Sunday, April 6, 2014


Bernard McCullough grew up above an Englewood church and then worked as a fry cook while honing his comedy act at night. Decades later, after hitting it big in nightclubs, television and movies, Bernie Mac wanted to give back.
He founded a small charity in 2005 aimed at helping fellow sufferers of sarcoidosis, a disease that disproportionately affects blacks in the U.S. The organization continued after his death three years later, collecting hundreds of thousands of dollars in donations and holding fundraisers — including a blues show as recently as February.
But public records and interviews show that the charity is falling short of key benchmarks for such organizations, as well as the generous intentions of its founder. For instance, records for the six years ending in 2012 show that 13 percent of the Bernie Mac Foundation's spending has gone to charitable programs, far below the 65 percent minimum that experts recommend.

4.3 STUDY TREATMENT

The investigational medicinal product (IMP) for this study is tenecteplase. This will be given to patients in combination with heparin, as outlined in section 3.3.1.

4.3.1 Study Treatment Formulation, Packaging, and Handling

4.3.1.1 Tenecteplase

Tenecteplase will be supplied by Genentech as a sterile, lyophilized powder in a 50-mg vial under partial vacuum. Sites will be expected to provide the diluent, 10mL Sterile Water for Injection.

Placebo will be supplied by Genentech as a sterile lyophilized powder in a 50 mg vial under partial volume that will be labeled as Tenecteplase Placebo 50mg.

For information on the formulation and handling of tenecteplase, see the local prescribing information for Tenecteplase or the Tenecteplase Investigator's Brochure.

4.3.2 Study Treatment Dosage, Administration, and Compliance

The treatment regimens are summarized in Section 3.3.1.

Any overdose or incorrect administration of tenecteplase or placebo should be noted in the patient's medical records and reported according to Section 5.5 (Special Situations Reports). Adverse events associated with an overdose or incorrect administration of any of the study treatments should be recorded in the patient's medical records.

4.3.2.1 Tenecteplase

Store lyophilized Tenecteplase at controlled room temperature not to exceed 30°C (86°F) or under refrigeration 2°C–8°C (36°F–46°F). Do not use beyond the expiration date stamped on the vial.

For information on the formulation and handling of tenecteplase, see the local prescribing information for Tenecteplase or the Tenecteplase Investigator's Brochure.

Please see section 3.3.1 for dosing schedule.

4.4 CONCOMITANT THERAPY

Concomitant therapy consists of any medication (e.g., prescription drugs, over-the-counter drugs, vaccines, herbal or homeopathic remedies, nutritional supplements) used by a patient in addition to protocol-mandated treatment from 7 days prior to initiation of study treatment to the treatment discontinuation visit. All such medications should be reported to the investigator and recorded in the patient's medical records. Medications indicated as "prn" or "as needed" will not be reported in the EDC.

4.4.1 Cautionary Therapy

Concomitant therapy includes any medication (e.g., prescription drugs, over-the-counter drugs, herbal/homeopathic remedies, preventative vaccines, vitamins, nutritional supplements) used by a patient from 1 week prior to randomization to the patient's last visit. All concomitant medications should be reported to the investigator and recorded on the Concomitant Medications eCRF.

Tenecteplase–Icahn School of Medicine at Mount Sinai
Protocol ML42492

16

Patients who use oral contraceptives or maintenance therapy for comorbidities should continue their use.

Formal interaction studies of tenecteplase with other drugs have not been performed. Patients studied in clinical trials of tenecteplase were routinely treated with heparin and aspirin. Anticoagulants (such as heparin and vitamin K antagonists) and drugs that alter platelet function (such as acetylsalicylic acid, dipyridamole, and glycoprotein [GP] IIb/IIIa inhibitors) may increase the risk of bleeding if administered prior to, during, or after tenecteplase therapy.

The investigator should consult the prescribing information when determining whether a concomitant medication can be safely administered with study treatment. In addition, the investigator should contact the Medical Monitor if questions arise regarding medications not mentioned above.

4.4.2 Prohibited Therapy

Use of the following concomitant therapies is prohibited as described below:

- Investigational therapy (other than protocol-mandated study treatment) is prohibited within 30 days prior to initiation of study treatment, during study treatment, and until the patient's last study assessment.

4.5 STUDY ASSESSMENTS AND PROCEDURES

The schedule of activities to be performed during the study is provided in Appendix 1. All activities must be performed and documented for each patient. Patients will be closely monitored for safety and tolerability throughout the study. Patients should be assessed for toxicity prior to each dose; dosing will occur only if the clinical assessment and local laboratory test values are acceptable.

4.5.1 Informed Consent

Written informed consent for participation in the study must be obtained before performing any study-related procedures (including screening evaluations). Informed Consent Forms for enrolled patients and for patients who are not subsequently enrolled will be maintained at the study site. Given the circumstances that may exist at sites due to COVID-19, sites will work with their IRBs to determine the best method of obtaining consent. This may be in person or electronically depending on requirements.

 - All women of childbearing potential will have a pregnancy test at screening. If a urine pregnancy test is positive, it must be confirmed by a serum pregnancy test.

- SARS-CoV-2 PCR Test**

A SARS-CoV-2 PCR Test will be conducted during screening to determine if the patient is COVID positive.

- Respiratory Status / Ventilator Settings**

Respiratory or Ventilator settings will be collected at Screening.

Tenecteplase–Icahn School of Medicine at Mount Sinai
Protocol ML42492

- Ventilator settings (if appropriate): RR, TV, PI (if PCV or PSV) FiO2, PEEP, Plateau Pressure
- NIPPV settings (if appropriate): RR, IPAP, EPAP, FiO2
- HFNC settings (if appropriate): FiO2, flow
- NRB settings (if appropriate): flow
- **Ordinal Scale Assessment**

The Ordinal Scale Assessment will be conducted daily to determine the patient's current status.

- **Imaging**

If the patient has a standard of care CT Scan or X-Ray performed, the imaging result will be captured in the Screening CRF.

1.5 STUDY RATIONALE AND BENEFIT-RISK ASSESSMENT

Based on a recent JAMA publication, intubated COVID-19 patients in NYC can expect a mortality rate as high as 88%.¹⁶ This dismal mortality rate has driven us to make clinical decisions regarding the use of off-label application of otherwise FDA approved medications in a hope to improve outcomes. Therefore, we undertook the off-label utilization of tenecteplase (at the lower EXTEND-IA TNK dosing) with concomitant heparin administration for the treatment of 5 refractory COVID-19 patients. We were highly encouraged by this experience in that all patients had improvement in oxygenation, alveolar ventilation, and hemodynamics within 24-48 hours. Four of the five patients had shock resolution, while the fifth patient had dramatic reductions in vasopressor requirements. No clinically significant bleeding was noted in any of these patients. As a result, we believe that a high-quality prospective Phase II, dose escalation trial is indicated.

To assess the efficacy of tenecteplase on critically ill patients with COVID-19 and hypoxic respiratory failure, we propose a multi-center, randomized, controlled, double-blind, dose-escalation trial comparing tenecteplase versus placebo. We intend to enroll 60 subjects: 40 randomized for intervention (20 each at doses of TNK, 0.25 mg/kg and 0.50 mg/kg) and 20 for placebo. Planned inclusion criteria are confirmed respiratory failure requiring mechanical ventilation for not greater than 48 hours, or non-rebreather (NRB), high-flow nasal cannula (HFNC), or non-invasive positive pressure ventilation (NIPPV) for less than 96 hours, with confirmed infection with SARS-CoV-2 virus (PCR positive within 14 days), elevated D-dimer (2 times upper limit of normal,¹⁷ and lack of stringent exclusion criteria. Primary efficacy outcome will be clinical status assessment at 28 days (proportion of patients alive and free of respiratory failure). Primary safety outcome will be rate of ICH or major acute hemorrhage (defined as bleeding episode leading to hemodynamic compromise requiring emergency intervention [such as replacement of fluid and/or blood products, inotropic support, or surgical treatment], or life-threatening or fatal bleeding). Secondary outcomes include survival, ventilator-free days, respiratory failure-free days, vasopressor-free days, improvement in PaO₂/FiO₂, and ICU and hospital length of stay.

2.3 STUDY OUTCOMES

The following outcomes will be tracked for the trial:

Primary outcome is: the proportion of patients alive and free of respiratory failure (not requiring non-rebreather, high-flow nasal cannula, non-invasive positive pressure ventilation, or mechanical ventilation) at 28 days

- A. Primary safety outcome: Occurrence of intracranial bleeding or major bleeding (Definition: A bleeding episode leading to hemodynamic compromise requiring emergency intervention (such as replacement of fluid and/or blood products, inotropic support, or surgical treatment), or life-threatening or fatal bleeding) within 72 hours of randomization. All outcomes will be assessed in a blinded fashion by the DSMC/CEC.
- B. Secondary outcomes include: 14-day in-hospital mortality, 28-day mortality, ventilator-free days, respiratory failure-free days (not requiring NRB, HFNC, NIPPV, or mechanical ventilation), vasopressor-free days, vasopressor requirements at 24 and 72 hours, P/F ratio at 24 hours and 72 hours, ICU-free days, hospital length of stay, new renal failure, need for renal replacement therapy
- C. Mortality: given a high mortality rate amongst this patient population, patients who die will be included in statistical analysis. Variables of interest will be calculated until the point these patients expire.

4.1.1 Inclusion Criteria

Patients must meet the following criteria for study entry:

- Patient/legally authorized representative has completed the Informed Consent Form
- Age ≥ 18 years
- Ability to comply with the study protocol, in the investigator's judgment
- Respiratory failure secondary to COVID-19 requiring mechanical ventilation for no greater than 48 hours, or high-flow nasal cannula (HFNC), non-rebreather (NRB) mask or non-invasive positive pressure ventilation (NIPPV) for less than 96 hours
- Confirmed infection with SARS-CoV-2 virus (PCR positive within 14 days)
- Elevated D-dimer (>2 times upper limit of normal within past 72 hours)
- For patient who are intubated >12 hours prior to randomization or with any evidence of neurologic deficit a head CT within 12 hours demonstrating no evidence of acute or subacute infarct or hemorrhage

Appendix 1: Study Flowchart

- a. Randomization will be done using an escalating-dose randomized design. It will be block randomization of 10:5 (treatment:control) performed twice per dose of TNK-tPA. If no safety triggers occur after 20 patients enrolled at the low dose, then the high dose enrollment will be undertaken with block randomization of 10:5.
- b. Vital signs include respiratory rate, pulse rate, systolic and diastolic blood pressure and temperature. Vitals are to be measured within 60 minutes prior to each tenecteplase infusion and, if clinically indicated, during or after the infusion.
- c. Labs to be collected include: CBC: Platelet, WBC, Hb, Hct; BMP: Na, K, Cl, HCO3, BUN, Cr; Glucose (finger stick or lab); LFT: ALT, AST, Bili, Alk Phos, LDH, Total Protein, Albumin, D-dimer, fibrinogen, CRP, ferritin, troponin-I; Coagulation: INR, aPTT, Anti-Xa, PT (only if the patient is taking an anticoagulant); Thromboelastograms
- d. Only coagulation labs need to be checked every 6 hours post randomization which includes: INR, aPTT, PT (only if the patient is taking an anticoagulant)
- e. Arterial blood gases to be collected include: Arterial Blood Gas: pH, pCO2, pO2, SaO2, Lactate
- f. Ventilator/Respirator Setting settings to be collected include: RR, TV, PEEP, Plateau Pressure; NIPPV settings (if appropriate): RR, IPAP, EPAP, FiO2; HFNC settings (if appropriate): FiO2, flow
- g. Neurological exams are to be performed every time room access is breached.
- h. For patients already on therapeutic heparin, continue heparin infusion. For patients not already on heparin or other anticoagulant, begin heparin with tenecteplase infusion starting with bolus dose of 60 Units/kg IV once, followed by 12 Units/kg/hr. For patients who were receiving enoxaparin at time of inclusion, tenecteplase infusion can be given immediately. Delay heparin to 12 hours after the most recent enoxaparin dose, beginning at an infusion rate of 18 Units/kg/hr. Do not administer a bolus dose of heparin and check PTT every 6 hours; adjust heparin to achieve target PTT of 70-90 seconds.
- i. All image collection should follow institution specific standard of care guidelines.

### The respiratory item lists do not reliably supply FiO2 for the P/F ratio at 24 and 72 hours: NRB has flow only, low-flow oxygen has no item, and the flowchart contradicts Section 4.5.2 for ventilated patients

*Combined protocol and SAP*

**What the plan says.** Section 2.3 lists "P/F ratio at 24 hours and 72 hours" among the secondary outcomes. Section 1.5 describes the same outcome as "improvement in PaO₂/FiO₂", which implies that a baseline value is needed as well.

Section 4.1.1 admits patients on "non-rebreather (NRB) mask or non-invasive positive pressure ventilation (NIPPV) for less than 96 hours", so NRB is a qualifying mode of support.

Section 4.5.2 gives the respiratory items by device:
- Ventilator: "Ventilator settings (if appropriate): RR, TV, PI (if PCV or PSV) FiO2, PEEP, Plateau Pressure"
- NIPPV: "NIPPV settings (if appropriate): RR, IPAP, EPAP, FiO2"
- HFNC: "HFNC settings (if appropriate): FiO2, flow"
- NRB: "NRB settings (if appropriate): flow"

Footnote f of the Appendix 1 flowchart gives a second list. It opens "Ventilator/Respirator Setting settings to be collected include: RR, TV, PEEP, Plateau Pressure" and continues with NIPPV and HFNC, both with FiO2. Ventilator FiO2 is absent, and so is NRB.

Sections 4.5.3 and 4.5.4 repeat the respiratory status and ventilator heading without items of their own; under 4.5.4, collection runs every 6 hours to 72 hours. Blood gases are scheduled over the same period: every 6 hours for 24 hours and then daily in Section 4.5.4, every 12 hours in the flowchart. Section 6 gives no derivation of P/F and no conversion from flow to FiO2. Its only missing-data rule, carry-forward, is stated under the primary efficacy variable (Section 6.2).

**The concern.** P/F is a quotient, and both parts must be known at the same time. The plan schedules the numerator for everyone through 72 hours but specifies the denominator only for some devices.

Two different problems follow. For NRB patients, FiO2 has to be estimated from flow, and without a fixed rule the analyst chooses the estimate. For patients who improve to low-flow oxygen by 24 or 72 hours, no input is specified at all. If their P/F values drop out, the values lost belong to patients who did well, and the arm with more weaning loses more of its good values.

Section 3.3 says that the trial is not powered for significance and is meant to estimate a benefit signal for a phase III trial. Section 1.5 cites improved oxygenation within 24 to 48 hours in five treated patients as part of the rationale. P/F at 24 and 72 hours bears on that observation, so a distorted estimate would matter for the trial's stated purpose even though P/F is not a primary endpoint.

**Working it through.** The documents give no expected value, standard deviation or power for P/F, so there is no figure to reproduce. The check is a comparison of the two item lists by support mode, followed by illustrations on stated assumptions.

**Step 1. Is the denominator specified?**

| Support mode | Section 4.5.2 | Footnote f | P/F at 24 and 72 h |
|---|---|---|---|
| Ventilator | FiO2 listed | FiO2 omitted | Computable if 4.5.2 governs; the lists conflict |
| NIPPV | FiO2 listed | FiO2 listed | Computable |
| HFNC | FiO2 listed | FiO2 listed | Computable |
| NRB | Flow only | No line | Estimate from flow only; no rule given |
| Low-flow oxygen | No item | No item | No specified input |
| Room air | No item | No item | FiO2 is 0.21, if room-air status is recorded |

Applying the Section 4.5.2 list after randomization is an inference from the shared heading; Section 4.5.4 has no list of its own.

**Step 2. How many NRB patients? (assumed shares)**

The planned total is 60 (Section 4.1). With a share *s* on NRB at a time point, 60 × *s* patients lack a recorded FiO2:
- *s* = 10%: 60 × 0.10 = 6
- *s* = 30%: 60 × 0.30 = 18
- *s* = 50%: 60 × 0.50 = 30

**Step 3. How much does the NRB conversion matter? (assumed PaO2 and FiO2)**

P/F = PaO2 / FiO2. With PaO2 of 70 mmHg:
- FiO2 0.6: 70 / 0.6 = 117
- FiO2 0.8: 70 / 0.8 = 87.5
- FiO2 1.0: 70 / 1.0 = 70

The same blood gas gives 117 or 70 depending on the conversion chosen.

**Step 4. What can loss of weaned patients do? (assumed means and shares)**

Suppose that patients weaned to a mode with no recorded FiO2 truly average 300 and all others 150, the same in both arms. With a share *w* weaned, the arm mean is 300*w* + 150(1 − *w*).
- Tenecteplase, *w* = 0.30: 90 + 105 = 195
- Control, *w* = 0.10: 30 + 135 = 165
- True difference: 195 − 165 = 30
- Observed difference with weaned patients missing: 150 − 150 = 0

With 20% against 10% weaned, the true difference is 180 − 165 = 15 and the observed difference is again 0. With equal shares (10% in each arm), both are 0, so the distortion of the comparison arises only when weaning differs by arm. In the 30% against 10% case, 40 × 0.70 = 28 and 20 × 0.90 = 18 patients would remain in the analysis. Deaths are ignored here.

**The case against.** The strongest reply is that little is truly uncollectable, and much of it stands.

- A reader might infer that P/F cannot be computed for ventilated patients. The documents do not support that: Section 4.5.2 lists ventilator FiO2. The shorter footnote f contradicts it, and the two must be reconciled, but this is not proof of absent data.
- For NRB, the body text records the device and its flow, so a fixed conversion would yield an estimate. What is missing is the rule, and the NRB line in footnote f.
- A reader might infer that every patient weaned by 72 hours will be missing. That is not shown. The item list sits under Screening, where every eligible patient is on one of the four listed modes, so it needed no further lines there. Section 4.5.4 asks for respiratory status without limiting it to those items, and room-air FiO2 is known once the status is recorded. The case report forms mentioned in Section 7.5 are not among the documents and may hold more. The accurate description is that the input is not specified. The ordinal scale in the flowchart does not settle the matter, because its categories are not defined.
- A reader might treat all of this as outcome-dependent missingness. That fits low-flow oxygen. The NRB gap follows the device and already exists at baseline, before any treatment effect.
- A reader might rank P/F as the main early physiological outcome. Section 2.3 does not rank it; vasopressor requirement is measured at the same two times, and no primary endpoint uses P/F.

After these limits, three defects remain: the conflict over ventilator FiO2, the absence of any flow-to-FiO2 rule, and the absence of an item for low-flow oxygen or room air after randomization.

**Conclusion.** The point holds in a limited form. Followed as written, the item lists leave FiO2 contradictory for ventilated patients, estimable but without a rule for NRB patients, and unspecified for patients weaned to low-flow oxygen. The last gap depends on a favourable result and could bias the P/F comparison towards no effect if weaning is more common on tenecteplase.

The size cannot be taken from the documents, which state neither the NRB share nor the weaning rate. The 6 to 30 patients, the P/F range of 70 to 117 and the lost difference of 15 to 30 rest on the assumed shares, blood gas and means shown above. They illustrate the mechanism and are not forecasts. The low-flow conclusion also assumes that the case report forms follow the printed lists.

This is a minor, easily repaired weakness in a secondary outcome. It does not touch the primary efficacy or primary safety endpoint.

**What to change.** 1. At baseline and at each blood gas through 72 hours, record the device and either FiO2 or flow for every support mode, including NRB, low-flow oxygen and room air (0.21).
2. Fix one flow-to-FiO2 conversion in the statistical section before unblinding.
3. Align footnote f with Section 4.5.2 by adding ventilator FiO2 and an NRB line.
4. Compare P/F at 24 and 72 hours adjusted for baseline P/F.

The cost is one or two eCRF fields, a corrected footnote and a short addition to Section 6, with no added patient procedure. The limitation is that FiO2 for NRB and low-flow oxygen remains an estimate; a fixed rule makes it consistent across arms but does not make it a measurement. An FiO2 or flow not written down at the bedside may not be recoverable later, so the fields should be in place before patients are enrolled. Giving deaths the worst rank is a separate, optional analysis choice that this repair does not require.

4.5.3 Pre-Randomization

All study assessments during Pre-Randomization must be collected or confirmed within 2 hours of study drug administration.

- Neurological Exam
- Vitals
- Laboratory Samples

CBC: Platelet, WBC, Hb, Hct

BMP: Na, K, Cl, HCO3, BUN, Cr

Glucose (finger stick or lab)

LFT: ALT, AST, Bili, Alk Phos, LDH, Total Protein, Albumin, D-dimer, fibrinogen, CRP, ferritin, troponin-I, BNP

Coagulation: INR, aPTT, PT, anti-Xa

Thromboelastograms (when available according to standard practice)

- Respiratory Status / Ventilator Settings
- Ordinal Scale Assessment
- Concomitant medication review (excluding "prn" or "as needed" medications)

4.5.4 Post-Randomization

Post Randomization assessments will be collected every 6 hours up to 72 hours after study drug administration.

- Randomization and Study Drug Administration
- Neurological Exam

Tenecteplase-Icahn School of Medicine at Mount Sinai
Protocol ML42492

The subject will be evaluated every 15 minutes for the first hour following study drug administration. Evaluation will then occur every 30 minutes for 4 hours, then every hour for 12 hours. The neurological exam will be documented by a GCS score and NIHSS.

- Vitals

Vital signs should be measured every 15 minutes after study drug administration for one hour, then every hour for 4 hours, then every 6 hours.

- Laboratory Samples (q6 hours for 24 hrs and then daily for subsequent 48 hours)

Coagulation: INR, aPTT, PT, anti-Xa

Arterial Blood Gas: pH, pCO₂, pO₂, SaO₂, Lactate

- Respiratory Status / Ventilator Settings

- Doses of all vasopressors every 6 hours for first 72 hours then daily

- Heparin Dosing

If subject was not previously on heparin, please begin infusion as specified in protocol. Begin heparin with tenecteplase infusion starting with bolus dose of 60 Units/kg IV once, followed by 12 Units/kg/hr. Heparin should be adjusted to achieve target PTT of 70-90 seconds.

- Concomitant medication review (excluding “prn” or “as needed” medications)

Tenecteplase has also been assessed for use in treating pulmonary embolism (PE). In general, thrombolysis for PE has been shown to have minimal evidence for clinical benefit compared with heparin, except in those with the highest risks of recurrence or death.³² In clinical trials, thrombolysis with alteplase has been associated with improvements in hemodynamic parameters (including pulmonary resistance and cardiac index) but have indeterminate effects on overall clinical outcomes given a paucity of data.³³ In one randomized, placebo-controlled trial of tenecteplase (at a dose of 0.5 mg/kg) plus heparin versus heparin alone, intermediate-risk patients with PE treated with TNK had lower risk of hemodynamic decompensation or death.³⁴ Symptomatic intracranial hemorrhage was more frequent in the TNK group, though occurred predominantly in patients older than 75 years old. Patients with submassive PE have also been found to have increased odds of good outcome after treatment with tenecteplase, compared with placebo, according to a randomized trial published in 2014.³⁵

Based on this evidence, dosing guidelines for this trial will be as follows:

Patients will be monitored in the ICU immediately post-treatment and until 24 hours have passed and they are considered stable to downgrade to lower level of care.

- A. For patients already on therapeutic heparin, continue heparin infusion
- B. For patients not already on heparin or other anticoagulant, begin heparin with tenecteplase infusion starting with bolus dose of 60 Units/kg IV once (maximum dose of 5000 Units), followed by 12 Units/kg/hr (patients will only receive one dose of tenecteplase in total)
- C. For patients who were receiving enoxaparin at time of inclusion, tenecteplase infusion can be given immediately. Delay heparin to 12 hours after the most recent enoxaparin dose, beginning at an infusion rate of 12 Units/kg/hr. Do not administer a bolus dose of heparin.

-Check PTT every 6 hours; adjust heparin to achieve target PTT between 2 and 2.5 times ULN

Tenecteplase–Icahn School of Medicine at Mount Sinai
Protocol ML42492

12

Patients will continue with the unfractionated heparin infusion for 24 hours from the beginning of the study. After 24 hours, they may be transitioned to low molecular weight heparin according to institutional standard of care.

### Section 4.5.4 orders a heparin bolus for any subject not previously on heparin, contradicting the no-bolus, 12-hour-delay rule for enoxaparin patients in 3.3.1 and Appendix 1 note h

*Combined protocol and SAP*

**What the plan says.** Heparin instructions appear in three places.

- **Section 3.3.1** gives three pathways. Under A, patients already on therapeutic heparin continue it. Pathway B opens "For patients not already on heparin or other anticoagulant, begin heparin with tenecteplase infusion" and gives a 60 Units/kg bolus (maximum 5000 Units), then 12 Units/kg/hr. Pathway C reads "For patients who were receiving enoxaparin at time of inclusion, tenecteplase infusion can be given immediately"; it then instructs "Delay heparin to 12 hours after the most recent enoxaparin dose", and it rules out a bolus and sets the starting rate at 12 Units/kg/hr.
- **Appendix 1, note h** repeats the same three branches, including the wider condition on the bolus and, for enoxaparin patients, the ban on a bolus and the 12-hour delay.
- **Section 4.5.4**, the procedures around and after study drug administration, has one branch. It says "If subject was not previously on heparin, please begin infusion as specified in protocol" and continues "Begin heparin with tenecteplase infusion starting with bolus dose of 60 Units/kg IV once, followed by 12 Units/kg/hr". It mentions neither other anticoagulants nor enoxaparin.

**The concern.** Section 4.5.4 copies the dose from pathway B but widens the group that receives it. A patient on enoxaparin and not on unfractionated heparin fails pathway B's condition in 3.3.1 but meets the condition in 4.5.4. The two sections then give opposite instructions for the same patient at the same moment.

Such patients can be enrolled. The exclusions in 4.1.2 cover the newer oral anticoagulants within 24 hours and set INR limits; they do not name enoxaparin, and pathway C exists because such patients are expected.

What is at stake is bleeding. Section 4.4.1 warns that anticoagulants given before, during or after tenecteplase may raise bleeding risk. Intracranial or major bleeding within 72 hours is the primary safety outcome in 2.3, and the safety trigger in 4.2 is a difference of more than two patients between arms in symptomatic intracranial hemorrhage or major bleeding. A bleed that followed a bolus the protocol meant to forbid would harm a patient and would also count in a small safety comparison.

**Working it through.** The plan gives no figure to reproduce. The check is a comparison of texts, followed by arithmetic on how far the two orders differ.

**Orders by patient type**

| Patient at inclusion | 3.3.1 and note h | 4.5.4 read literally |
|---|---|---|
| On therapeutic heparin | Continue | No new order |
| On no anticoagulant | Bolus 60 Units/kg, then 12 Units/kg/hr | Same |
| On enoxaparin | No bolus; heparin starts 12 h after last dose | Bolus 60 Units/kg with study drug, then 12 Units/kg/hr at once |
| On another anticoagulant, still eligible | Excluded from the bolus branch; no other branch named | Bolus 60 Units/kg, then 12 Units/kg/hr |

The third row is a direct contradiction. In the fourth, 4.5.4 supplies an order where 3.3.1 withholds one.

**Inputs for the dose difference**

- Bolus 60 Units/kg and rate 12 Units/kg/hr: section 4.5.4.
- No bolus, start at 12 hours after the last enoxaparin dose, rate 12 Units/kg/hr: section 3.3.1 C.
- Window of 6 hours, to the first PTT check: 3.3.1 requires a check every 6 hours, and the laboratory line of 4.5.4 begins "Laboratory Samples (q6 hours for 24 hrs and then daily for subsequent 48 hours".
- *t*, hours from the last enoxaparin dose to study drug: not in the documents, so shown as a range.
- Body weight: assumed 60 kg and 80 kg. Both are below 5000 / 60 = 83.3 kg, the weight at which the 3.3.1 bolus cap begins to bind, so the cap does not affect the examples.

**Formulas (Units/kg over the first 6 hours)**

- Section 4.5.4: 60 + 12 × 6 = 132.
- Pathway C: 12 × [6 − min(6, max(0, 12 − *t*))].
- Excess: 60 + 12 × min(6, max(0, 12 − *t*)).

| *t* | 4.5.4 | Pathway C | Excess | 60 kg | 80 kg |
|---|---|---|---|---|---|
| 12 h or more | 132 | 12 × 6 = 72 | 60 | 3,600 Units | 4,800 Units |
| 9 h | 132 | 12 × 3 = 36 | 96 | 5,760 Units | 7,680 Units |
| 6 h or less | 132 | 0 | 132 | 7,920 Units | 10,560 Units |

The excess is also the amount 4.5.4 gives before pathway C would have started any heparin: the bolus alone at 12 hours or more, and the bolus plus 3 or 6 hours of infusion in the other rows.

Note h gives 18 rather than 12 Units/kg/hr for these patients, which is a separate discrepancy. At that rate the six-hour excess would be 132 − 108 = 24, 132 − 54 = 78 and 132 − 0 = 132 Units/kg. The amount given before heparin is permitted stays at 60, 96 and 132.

A national sarcoidosis group also told the Tribune that it never received an agreed-upon grant from the Bernie Mac Foundation. Ginger Spitzer, executive director of the Foundation for Sarcoidosis Research, said the Bernie Mac Foundation pledged $100,000 to the group in 2010 but paid out only $50,000.
(link below),0,4507066.story

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